But airline bankruptcies since 9//11 have decreased pension benefits and retiree’s medical benefits, so a decision for early retirement can be tough for workers. Peterson says his TWU negotiated its latest contract with American as the virus crisis was coming into view, so his members have some protections. Mechanics at other carriers may not be so lucky.

The Teamsters Union Airline Division is also promoting extension of CARES. “Like almost all other employee groups, mechanics are currently evaluating and applying for voluntary separation packages across the companies we represent,” a spokesperson says. “The number of mechanics that have accepted voluntary leaves and early retirement is fluid but growing, but unlikely to meet the staffing reductions to avoid involuntary furloughs when the CARES Act grants expire.” 

On July 6, the union received a WARN notice, required by law before furloughs, from United Airlines. The Teamsters expect “significant numbers of mechanics to be furloughed beginning in October without an extension of CARES,” the spokesperson says.
If that happens, it will be difficult to rebuild.

Once mechanics are furloughed, they will likely exploit their highly portable skills in information technology, oil and gas and a number other industries, and the number of new mechanics coming from trade schools will diminish drastically. “We saw this after the last two industry downturns after 9/11 and 2008 and see no reason the dynamic will be different this time,” the spokesperson says.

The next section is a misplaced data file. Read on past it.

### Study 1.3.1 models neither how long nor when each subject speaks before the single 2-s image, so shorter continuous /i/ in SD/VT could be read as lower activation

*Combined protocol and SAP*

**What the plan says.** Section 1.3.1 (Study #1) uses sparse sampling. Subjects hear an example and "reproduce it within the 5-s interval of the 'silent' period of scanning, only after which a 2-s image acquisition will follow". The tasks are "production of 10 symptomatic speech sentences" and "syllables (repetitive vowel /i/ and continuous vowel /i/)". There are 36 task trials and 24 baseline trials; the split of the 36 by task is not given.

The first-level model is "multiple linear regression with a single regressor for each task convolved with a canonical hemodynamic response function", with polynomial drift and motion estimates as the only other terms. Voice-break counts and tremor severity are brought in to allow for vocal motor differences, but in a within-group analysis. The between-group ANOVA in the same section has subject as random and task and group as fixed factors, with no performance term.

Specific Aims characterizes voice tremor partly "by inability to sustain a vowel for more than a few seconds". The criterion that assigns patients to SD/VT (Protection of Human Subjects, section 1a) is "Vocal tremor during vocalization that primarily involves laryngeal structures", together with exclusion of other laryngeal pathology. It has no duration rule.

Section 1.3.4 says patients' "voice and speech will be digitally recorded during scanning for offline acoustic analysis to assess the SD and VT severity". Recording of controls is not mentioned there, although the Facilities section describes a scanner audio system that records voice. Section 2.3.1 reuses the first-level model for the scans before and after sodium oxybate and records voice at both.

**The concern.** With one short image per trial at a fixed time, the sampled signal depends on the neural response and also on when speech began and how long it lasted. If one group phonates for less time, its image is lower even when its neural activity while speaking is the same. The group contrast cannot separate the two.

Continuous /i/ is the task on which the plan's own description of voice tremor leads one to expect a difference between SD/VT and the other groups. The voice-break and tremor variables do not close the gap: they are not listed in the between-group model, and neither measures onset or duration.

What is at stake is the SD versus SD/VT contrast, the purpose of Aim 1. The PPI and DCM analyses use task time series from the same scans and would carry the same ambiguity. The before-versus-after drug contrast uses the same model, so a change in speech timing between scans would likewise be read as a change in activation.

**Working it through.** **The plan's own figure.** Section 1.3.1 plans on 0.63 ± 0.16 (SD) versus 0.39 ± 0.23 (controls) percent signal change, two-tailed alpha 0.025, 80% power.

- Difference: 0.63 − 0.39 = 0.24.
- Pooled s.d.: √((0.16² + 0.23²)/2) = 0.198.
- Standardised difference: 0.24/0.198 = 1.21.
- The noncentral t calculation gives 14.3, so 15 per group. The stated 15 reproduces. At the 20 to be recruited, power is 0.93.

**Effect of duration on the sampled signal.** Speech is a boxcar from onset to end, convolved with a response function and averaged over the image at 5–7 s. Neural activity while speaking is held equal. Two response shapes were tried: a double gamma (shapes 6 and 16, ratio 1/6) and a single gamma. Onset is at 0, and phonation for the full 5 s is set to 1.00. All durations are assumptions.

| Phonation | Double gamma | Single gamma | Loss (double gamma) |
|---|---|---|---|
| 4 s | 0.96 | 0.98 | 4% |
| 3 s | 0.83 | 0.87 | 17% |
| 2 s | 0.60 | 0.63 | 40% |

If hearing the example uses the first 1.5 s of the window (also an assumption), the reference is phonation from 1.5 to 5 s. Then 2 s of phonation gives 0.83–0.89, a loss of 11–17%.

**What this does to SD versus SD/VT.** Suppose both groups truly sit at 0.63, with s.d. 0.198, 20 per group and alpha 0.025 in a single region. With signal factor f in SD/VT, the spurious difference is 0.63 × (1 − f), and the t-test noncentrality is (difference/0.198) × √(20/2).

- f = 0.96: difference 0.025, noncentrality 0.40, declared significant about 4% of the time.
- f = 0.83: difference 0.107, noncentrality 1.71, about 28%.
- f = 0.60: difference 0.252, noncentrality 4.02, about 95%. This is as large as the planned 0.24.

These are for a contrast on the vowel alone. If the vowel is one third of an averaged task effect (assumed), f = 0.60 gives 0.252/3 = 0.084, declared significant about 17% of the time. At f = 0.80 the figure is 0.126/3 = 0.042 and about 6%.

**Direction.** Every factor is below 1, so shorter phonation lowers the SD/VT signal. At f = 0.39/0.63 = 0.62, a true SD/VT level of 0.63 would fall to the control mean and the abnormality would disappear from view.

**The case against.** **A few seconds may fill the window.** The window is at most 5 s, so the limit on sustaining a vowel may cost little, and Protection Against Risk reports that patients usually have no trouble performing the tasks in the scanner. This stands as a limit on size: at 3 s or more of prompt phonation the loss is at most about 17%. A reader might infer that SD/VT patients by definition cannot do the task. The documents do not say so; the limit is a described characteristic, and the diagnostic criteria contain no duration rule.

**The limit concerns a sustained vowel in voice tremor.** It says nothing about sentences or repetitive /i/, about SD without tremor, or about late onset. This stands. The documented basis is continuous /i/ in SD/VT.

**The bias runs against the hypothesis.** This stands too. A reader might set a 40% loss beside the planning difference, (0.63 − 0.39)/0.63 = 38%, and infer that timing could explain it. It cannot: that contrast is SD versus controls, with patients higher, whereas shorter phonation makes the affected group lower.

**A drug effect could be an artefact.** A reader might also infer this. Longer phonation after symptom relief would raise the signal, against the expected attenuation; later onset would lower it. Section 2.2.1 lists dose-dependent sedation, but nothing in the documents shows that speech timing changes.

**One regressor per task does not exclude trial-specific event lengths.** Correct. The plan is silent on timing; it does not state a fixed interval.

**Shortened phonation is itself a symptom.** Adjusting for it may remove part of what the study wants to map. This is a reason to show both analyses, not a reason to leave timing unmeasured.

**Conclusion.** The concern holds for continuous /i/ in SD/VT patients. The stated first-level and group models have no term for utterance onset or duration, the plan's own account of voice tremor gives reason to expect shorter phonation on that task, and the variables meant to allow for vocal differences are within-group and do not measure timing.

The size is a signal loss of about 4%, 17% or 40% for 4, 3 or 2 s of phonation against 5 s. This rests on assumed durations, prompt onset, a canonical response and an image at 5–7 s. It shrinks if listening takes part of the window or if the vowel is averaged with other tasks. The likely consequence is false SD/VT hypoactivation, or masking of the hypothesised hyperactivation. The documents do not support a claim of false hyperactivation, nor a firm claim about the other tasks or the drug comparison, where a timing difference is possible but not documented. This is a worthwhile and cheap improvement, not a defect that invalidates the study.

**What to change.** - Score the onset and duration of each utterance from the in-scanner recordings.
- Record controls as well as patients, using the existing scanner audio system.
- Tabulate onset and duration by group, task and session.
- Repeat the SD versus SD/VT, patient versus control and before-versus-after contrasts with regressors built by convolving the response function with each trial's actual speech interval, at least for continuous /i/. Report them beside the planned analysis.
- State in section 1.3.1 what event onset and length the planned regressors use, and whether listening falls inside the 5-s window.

The likelihood and severity of cuts varies by airline business model, network, outsource share and crisis strategy. Here is a look at the top-four U.S. airlines. Most vulnerable are the two majors with the greatest dependence on international routes. 

United Airlines has a large international network, and much of its domestic network depends on feeding international flights. By the last week of June, United was operating only 23% of the flights it had flown a year earlier, according to RadarBox. 

The airline has already warned 5,500 maintenance workers of possible involuntary furloughs. United says up to 45% of its total workforce may be furloughed this fall, but it is not clear what portion of mechanics may be lost. United outsourced 48% of MRO in 2019, and presumably it would bring outsourced work inside, where that is technically and contractually feasible, before laying off workers.